Journal of the Marine Biological Association of the UK



Research Article

Biology of the cocktail shrimp, Trachysalambria curvirostris (Decapoda: Penaeidae) in the Yellow Sea of Korea


H.K.  Cha a1, C.W.  Oh a2c1 and J.H.  Choi a3
a1 Fisheries Resources Research and Management Division, National Fisheries Research and Development Institute, Busan 619-902, South Korea
a2 Department of Marine Resources, Mokpo National University, Chonnam 534-729, South Korea
a3 Korea Inter-University Institute of Ocean Sciences, Pukyong National University, Busan 608-737, South Korea

Article author query
cha hk   [PubMed][Google Scholar] 
oh cw   [PubMed][Google Scholar] 
choi jh   [PubMed][Google Scholar] 

Abstract

Trachysalambria curvirostris occurs widely along the south and west coasts of Korea with a range extending from Kanghwado in the north-west, down to Sarangdo in the south-east. With seasonal warming of the waters starting in April, the shrimps begin to migrate from deep waters to the coastal area. Zoea and mysis larvae occurred from June to August. Sex ratio showed seasonal variations, with a mean value of 56·7% for the females. The species produces one cohort a year, with the ovaries ripening from June to July. Insemination appeared to take place from June to August, as more than half of the females sampled in the study over 15–16 mm carapace length were inseminated. Mean gonadosomatic index (GSI) reached a maximum between June and July. The smallest mature female found was 15 mm carapace length (CL). Size at 50% sexual maturity (CL50), determined from both mature females and inseminated females, was 15·37 mm and 16·49 mm CL, respectively. Fecundity was directly proportional to the size of the female, with clutch sizes varying from 16,380 eggs in the smallest female to 114,621 eggs in the largest, and the eggs ranged from 230 μm to 340 μm in diameter. The life span of females appeared to be 14–15 months according to size frequency distributions, while that of the male was 13–14 months. Population growth was estimated by the modified von Bertalanffy growth function incorporating seasonal variation in growth. Based on the growth parameters (K=2·00 y−1 and L[infty infinity]=24·64 mm CL for females, and K=2·00 y−1 and L[infty infinity]=19·00 mm CL for males) growth curves showed that females grew faster and reached a larger size at age than males. This result is supported by differences in growth performance indices (φ′).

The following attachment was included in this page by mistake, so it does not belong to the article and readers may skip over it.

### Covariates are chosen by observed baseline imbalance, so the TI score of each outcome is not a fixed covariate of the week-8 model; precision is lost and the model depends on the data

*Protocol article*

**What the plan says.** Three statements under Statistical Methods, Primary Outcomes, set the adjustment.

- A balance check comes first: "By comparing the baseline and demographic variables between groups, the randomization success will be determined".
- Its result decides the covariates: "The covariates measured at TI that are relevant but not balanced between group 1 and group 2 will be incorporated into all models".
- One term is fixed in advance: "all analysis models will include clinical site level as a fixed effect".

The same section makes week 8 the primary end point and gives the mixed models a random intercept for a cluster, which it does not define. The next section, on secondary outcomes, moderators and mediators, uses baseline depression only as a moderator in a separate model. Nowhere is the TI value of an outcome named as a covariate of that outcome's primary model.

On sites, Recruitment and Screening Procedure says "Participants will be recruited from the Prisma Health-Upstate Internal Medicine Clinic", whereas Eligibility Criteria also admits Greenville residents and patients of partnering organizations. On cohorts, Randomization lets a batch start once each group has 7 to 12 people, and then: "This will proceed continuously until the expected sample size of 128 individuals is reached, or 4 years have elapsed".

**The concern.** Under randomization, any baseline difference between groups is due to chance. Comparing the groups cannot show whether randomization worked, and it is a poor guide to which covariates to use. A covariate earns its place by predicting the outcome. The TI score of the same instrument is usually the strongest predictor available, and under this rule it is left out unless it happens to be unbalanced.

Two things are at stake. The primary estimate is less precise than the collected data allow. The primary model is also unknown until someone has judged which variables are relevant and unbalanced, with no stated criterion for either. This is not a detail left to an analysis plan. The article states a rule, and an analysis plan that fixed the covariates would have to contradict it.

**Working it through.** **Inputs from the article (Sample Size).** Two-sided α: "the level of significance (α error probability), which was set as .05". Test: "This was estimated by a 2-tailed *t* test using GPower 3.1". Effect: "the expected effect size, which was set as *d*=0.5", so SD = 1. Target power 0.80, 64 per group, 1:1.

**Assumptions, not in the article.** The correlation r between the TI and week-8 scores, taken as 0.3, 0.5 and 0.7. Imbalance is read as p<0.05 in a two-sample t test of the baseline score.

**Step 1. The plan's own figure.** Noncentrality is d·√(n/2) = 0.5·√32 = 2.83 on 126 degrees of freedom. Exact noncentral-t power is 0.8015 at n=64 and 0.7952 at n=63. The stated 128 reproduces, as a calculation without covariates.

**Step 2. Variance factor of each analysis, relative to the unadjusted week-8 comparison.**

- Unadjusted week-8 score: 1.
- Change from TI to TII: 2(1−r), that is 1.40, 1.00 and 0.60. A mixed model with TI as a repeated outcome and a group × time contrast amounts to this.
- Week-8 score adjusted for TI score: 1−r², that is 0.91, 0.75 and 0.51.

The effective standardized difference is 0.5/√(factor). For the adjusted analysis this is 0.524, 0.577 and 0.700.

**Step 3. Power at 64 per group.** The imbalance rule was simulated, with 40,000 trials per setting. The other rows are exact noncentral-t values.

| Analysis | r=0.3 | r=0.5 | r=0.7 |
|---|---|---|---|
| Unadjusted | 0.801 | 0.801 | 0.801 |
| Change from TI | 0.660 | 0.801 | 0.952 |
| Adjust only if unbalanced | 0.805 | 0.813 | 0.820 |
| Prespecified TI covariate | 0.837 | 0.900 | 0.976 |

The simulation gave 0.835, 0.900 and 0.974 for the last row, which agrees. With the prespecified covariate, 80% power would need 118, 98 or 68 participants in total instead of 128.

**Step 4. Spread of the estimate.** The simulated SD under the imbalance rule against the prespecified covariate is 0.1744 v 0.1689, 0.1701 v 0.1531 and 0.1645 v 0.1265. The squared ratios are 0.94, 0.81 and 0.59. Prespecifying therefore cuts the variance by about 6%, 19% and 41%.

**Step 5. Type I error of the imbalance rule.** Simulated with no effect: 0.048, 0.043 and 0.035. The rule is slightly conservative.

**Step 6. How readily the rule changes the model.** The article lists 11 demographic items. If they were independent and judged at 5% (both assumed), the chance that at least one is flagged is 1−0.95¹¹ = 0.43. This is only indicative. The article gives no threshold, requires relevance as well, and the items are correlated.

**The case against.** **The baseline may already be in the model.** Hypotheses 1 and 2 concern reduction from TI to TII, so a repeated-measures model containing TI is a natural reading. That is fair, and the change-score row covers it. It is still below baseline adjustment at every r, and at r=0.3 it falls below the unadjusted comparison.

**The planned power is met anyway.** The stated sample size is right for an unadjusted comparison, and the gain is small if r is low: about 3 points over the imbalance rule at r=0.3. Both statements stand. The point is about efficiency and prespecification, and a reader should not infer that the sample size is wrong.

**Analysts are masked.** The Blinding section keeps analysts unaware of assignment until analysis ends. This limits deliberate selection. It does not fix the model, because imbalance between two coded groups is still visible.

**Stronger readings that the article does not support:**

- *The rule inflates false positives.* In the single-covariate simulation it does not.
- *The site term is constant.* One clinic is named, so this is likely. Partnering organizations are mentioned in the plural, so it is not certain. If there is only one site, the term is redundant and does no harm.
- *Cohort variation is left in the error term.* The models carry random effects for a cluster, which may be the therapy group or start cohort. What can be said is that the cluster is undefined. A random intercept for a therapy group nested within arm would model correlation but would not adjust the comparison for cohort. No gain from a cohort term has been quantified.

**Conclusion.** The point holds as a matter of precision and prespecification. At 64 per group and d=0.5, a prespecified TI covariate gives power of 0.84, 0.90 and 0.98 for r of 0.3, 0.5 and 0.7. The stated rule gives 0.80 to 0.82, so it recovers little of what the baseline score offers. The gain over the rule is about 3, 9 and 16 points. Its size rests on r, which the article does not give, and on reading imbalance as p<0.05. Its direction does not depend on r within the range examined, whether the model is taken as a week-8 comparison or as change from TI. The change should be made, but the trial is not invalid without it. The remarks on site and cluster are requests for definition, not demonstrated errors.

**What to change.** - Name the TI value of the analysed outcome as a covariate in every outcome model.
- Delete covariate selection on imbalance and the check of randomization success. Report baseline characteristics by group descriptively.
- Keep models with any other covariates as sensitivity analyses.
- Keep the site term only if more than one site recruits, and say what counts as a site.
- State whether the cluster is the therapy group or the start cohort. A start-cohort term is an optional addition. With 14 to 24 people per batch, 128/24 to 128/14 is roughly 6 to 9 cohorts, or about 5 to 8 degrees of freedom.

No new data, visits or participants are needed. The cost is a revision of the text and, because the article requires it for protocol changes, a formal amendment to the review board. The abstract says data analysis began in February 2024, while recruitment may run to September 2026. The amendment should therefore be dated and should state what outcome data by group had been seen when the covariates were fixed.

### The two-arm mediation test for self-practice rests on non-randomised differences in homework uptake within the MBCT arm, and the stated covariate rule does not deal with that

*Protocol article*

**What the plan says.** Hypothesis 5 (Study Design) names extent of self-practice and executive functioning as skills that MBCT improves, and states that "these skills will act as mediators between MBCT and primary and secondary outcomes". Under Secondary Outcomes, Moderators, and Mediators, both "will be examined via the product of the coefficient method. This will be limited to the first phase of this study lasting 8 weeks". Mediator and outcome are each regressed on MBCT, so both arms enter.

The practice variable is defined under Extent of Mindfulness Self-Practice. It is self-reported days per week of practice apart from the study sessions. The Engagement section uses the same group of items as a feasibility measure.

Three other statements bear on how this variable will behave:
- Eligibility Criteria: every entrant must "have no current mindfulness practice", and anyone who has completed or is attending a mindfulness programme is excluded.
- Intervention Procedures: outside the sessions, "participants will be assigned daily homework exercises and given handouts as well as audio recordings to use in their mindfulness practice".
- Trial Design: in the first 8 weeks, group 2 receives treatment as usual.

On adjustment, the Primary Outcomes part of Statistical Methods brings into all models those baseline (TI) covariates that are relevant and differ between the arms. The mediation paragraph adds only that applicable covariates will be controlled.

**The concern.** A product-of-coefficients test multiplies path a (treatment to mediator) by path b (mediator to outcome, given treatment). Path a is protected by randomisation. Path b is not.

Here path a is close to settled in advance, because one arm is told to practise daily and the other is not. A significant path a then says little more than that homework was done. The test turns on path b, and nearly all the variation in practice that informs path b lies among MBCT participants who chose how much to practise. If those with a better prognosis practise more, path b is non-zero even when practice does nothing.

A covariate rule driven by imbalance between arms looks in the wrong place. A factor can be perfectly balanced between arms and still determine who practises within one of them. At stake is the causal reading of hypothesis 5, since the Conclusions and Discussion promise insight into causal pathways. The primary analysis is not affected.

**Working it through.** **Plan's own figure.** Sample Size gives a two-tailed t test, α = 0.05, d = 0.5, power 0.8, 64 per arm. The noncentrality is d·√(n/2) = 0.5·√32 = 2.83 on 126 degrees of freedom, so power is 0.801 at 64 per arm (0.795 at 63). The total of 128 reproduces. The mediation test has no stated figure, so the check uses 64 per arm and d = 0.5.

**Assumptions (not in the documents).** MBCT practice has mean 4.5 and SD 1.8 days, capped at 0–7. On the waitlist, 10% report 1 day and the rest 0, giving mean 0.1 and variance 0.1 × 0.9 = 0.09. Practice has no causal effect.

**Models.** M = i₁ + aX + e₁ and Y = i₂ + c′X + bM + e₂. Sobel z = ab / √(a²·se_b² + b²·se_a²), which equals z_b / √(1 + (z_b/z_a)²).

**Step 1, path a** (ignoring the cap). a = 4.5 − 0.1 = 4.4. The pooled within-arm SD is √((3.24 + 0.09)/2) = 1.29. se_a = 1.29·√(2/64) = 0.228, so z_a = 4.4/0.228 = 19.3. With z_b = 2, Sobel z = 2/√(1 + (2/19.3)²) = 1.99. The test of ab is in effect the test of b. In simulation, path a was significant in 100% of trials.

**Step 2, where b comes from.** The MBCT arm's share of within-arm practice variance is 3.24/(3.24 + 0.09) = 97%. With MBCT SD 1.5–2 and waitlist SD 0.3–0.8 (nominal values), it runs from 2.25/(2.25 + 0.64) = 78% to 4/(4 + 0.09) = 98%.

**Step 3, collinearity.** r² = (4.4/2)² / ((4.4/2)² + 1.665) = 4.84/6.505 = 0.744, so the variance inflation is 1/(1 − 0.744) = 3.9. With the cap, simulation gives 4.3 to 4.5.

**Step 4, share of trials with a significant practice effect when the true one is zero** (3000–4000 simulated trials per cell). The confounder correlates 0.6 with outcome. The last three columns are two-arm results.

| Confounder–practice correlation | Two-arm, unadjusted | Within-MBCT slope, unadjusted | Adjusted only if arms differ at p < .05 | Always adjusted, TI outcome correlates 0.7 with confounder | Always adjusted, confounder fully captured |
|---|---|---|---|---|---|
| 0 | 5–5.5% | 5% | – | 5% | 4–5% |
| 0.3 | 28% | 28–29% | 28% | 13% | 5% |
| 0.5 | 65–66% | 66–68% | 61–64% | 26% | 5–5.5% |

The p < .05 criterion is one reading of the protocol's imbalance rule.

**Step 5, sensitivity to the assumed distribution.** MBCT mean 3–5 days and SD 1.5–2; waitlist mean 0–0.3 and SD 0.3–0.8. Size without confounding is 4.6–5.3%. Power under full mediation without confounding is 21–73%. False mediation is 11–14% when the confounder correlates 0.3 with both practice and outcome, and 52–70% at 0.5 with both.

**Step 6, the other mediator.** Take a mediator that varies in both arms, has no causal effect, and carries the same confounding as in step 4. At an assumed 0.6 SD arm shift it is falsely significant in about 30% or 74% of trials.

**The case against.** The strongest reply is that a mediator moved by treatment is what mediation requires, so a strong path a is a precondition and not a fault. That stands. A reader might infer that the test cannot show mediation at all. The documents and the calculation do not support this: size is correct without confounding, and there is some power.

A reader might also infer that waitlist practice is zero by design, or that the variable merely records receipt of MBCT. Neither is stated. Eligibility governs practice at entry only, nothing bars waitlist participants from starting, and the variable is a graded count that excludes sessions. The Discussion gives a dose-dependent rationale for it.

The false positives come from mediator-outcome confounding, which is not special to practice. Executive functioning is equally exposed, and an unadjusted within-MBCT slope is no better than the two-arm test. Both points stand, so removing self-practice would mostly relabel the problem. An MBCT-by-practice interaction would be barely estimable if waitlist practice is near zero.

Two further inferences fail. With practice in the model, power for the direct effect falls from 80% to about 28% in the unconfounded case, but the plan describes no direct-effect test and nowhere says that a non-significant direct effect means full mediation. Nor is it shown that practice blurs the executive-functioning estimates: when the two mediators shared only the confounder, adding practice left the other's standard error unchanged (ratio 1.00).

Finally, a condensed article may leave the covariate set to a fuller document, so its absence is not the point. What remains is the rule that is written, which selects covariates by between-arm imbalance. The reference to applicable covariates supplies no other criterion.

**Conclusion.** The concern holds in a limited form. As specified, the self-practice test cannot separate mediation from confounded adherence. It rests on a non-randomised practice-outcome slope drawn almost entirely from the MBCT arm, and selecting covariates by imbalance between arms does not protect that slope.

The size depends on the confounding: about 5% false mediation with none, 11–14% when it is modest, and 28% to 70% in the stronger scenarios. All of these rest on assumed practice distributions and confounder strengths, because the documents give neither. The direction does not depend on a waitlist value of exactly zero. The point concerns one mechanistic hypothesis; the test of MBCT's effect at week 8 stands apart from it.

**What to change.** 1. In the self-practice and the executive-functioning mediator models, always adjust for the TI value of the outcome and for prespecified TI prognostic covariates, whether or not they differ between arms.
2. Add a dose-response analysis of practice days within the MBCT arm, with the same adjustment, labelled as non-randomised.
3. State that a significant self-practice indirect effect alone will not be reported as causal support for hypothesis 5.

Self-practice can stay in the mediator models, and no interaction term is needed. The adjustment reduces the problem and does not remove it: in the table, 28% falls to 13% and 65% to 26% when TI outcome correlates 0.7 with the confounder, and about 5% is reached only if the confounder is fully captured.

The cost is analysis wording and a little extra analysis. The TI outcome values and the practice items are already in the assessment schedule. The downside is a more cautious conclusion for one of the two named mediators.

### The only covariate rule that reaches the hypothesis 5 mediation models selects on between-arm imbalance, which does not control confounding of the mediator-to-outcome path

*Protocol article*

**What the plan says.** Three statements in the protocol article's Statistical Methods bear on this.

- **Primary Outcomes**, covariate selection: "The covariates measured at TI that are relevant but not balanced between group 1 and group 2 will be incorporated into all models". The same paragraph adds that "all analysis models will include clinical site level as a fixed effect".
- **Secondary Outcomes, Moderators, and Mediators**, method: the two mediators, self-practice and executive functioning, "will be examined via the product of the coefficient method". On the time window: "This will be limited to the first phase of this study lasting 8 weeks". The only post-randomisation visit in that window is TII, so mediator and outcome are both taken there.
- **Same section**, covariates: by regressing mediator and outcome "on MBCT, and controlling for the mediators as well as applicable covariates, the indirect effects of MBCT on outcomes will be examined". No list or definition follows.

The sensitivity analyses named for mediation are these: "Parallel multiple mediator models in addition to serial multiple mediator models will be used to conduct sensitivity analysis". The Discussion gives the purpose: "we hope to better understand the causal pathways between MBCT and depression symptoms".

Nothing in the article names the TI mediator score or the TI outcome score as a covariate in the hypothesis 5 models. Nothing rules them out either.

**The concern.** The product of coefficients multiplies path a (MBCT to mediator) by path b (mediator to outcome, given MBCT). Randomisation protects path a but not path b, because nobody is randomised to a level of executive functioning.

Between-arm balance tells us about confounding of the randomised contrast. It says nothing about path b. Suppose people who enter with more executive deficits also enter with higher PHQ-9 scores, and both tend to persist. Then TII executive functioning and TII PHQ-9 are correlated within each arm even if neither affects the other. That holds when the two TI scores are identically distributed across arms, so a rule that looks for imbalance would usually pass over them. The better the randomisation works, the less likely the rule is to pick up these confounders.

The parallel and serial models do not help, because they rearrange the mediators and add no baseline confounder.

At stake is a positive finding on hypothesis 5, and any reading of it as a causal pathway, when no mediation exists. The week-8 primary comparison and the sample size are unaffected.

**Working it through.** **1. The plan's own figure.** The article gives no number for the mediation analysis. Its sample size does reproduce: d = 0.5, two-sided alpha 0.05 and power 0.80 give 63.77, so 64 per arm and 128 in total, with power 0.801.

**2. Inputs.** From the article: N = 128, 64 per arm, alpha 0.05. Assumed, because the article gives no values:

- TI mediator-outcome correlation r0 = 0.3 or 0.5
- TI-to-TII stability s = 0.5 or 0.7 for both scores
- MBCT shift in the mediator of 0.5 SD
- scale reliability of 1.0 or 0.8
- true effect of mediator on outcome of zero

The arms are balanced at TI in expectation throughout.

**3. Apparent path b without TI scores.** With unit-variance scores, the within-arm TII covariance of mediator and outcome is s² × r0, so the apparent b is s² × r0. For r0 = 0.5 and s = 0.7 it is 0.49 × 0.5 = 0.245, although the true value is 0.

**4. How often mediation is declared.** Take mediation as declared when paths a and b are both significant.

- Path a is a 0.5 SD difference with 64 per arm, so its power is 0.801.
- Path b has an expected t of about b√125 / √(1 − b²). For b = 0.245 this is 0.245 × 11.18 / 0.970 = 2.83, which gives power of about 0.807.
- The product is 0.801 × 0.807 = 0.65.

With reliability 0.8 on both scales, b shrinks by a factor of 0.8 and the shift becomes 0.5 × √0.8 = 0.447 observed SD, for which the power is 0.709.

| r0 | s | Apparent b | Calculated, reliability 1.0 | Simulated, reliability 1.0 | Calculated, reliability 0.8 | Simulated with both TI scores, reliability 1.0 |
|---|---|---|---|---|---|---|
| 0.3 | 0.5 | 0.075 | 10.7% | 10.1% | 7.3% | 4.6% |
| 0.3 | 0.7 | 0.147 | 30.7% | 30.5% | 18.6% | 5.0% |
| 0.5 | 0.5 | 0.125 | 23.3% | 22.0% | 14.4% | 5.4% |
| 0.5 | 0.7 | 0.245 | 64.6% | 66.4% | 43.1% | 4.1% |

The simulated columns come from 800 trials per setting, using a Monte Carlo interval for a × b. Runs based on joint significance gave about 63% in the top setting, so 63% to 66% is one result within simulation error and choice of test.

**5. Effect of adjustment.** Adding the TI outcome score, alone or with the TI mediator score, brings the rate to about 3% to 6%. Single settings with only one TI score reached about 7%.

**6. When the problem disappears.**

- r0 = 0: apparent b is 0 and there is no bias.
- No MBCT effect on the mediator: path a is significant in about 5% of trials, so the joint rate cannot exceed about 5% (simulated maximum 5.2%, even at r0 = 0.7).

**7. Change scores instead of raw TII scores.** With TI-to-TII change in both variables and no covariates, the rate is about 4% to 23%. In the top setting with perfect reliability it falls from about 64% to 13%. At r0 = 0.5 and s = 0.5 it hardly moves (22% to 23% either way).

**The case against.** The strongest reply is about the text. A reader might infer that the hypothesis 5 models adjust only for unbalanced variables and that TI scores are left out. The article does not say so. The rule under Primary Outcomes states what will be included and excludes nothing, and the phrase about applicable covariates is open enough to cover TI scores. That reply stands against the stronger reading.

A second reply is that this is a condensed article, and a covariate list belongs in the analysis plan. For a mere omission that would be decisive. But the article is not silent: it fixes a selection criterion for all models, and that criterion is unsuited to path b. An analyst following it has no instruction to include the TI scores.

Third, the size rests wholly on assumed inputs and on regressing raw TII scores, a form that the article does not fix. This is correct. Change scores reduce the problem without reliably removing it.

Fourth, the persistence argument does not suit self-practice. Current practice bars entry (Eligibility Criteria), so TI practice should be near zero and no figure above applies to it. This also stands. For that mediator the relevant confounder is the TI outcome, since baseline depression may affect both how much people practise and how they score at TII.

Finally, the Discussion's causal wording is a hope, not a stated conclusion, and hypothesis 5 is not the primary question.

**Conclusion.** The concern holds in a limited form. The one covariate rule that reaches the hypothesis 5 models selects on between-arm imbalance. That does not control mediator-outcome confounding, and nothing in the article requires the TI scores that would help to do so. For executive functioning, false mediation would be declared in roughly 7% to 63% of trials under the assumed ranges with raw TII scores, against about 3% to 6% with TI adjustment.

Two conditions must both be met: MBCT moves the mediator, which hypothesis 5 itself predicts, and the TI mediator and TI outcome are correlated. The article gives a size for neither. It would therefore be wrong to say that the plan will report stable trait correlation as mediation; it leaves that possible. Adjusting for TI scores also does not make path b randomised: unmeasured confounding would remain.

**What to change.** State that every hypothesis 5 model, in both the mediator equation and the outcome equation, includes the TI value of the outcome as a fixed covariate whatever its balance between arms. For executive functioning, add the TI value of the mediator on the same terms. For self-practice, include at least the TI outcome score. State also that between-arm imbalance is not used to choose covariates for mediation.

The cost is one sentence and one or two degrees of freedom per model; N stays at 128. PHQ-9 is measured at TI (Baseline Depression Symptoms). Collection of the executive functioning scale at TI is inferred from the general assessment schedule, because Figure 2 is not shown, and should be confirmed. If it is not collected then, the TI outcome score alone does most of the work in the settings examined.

(Received February 2 2003)
(Accepted February 21 2004)


Correspondence:
c1 e-mail: chuloh@mokpo.ac.kr